Top Ten Mistakes a Programmer Can Make
Julian Bucknall has written down the big ten mistakes he expects every programmer to make.
Having a tough week at work? Chance are you’re not alone, as Julian Bucknall has posted the top ten mistakes every programmer makes. Take a look, and see if any of these pain-points sound familiar:
Code written for a compiler, not for a person. It doesn’t make any difference to the compiler if you use more human-readable identifiers, and chances are the extra time required for the compiler to translate longer identifiers, is insignificant. So, why not write code that a human being can read and understand? It’s also worth remembering that not every programmer who comes into contact with your code will know the precedence of operators, so retaining needless – but useful – parentheses could save them a lot of head-scratching.
Big routines. Long methods are typically difficult to understand, maintain and test, as testing is a function of the number of possible paths through a method.
Destructive optimism. This is the root of all evil, according to scientist Donald Knuth. Write your code, profile it and pinpoint the real bottlenecks, rather than overcomplicating things by trying to solve problems that haven’t even occurred yet.
Global variables. These are visible everywhere, which means the developer has no control over how they’re changed and accessed, and for Bucknall, therein lies the problem. A global value may have a certain value before a call to a routine, and a different one after you get control back. He reports the same problem with singletons: their persistence makes them difficult to test.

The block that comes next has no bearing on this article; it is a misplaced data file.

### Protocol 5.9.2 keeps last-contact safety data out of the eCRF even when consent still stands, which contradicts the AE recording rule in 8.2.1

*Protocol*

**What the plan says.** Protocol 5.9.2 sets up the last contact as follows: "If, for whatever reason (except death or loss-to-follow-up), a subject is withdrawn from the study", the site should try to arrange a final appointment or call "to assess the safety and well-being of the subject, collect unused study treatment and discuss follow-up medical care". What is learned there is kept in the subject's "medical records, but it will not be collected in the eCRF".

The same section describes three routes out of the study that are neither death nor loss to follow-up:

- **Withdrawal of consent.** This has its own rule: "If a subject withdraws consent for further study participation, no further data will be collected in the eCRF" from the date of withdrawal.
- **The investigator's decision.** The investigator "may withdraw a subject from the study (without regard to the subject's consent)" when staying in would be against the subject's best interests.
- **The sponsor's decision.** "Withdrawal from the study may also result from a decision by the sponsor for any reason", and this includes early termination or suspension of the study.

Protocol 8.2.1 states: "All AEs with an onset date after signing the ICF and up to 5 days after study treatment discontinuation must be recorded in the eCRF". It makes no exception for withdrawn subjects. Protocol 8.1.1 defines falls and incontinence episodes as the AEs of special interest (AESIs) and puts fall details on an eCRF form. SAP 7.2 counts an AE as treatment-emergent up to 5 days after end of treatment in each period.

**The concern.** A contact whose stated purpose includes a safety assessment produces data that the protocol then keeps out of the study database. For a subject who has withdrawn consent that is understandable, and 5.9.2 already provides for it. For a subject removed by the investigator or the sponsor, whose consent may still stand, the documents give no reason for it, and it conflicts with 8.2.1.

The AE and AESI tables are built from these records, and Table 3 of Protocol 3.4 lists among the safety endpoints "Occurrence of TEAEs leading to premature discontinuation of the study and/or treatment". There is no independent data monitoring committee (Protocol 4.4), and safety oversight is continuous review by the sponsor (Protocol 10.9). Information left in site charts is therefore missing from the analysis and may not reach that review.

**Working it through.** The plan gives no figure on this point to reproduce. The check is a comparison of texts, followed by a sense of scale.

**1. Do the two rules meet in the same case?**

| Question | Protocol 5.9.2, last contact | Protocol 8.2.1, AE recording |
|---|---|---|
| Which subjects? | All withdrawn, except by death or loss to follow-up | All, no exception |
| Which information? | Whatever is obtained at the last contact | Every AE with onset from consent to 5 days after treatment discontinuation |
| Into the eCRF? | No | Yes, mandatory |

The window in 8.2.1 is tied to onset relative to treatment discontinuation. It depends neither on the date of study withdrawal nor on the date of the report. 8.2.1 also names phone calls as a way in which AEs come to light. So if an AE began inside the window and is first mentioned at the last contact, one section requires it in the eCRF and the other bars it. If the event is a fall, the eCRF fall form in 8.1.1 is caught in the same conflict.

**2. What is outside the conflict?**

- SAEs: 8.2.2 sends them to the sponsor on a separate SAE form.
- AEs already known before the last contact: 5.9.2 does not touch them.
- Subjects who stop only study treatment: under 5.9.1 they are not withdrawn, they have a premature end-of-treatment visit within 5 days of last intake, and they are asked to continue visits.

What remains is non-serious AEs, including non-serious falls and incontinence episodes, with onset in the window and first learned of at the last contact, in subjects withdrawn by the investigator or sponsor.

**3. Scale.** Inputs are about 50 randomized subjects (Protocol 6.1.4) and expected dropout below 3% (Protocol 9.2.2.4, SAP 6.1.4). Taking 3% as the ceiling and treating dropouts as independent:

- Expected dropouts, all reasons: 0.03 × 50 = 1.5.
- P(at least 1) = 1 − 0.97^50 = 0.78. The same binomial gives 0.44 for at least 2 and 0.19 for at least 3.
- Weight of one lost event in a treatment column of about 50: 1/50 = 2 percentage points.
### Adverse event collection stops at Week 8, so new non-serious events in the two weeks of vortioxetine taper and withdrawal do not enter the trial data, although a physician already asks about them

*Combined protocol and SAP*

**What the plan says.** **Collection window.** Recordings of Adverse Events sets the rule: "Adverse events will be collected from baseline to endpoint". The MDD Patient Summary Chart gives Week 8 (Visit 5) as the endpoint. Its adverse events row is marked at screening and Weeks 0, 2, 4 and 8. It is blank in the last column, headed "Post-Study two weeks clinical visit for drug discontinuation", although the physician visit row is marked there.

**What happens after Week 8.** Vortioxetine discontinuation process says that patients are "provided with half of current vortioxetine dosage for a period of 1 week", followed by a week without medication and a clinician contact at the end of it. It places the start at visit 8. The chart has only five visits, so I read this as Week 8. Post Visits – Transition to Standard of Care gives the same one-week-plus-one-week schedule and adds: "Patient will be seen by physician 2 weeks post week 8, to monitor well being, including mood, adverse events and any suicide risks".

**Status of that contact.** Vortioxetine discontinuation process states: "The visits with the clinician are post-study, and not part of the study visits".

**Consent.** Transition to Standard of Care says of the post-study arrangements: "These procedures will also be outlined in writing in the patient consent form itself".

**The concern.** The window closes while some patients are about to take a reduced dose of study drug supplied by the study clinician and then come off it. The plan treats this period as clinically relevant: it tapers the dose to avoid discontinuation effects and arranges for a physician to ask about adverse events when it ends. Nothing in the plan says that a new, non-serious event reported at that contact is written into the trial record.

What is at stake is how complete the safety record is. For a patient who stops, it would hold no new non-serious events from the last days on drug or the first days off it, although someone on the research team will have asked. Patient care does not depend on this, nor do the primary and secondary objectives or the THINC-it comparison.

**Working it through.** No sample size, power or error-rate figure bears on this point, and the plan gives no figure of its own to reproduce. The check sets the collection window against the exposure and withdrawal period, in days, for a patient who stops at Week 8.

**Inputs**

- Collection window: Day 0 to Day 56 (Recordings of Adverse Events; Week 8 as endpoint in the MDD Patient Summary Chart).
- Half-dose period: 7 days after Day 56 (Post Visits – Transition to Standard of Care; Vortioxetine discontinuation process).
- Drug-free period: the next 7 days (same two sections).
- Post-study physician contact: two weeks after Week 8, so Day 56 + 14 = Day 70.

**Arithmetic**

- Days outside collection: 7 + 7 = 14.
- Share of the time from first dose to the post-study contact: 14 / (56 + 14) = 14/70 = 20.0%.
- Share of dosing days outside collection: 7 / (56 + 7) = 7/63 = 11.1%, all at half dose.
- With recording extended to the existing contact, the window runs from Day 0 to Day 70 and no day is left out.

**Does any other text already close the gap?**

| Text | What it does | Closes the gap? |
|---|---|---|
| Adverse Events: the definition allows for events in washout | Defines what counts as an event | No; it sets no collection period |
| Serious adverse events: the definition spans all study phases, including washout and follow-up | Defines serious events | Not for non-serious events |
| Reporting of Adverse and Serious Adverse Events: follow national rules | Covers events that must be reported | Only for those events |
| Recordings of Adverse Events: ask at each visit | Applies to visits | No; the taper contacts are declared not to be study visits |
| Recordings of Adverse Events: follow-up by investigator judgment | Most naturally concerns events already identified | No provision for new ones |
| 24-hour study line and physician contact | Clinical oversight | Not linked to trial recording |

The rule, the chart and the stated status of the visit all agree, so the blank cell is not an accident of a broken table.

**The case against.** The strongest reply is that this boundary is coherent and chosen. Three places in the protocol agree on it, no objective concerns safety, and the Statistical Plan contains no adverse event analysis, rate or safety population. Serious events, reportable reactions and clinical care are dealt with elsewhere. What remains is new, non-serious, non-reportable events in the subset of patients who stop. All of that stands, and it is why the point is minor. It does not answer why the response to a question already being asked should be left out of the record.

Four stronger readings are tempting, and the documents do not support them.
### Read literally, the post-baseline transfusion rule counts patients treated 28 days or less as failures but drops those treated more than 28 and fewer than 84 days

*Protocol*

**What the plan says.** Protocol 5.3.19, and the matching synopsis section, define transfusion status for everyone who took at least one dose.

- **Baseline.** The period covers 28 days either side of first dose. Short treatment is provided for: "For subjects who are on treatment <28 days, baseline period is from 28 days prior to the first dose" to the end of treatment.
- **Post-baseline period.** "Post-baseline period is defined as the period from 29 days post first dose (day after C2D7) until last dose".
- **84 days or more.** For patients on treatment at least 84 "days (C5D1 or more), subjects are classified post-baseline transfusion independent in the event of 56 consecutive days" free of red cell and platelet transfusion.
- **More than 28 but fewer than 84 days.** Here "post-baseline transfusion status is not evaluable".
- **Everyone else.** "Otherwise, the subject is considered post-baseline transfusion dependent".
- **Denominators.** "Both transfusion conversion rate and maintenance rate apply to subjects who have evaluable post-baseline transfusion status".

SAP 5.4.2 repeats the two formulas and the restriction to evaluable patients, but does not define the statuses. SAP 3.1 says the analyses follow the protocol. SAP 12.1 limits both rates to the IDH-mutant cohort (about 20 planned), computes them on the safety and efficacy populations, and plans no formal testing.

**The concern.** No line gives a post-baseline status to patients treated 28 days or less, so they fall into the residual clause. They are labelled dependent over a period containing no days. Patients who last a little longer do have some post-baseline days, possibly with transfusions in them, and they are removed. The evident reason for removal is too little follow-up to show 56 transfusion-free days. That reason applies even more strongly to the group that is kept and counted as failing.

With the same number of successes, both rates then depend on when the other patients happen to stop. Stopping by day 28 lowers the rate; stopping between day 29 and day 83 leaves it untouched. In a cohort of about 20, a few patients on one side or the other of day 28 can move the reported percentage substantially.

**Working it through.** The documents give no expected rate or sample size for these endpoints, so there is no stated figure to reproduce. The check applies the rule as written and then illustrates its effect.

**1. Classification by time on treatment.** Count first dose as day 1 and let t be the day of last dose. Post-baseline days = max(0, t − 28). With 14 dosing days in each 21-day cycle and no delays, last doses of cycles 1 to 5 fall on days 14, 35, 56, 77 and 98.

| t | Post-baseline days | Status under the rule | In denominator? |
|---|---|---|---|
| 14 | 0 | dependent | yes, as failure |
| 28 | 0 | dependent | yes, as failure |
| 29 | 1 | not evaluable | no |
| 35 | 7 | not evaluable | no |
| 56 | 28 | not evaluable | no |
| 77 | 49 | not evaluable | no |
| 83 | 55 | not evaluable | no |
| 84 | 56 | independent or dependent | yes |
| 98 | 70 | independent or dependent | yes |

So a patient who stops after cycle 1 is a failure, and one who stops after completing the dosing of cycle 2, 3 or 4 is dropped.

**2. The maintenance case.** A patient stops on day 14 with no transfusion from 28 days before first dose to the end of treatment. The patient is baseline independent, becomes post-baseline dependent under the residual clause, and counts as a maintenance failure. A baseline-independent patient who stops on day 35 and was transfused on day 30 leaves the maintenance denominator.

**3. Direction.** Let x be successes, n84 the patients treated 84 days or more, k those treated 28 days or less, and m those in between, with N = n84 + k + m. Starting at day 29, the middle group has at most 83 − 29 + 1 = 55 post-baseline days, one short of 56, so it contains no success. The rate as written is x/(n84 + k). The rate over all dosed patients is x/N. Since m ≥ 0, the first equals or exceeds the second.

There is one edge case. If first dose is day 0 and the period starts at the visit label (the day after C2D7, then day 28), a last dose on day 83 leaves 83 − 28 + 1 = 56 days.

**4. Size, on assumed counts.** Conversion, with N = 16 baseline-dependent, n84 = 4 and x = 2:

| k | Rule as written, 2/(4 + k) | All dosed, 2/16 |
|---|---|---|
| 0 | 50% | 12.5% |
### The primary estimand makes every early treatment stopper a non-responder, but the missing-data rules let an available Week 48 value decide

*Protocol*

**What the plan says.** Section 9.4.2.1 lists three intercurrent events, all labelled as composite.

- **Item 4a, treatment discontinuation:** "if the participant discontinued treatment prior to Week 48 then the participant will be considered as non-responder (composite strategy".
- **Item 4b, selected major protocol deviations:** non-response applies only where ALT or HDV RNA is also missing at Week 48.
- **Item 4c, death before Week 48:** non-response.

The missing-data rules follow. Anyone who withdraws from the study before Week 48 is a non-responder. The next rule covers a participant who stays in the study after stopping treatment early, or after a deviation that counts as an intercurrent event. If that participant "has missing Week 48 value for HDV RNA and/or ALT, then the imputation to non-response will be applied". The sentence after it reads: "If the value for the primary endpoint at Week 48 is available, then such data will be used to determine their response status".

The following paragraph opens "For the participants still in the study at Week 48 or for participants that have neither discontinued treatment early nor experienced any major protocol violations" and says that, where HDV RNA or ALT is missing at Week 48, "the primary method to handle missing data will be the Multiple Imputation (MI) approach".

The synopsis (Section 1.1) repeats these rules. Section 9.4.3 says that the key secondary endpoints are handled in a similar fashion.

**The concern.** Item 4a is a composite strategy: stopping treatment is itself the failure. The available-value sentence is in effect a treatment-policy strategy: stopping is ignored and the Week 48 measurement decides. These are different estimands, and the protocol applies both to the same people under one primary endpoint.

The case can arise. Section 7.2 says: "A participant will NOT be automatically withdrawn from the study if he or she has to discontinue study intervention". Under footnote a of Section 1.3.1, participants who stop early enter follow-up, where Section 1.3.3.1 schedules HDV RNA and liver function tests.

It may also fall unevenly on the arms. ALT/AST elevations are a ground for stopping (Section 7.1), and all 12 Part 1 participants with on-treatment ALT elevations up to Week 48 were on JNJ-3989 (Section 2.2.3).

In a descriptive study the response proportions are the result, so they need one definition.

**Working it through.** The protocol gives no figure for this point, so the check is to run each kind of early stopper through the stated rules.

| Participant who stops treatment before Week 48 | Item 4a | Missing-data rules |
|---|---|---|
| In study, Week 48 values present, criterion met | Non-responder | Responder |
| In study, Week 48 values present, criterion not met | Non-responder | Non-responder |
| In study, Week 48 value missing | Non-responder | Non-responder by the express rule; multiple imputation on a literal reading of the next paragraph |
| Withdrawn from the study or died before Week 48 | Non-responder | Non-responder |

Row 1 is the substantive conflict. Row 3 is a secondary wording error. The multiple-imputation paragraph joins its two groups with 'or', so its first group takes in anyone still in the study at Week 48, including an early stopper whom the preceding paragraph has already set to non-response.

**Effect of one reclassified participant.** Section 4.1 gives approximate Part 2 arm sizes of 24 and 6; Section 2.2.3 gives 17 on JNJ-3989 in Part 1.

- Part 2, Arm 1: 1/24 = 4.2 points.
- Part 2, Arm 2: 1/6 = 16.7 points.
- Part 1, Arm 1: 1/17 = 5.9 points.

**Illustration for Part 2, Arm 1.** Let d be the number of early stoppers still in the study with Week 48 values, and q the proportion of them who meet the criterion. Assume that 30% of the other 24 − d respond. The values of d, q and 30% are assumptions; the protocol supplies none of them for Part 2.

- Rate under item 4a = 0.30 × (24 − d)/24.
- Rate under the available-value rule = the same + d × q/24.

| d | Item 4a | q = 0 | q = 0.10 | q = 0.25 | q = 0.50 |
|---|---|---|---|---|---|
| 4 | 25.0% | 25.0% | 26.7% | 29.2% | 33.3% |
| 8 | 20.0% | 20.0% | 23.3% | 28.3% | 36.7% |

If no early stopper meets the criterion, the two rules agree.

Not making estimates. Taking into consideration factors such as the number of simultaneous users, records and response times, can make or break an application.
Off by one. Writing a loop with an index so that the index is incremented either once too often or once too little, resulting in a loop being traversed an incorrect number of times. This can also cause a non-existent element of the array to be accessed or written to, or an element to be missed altogether.
Suppressed exceptions. Bucknall believes that exceptions can make for robust software, but programmers sometimes make the mistake of being vague about the type of exception they wish to catch, or catch all the exceptions and then ignore them.
Storing passwords in plain text.
But, what’s the biggest mistake a programmer can make? Not being up to date. Bucknall advises keeping on top of all the latest techniques, technologies and trends, to make your day-to-day development as pain free as possible.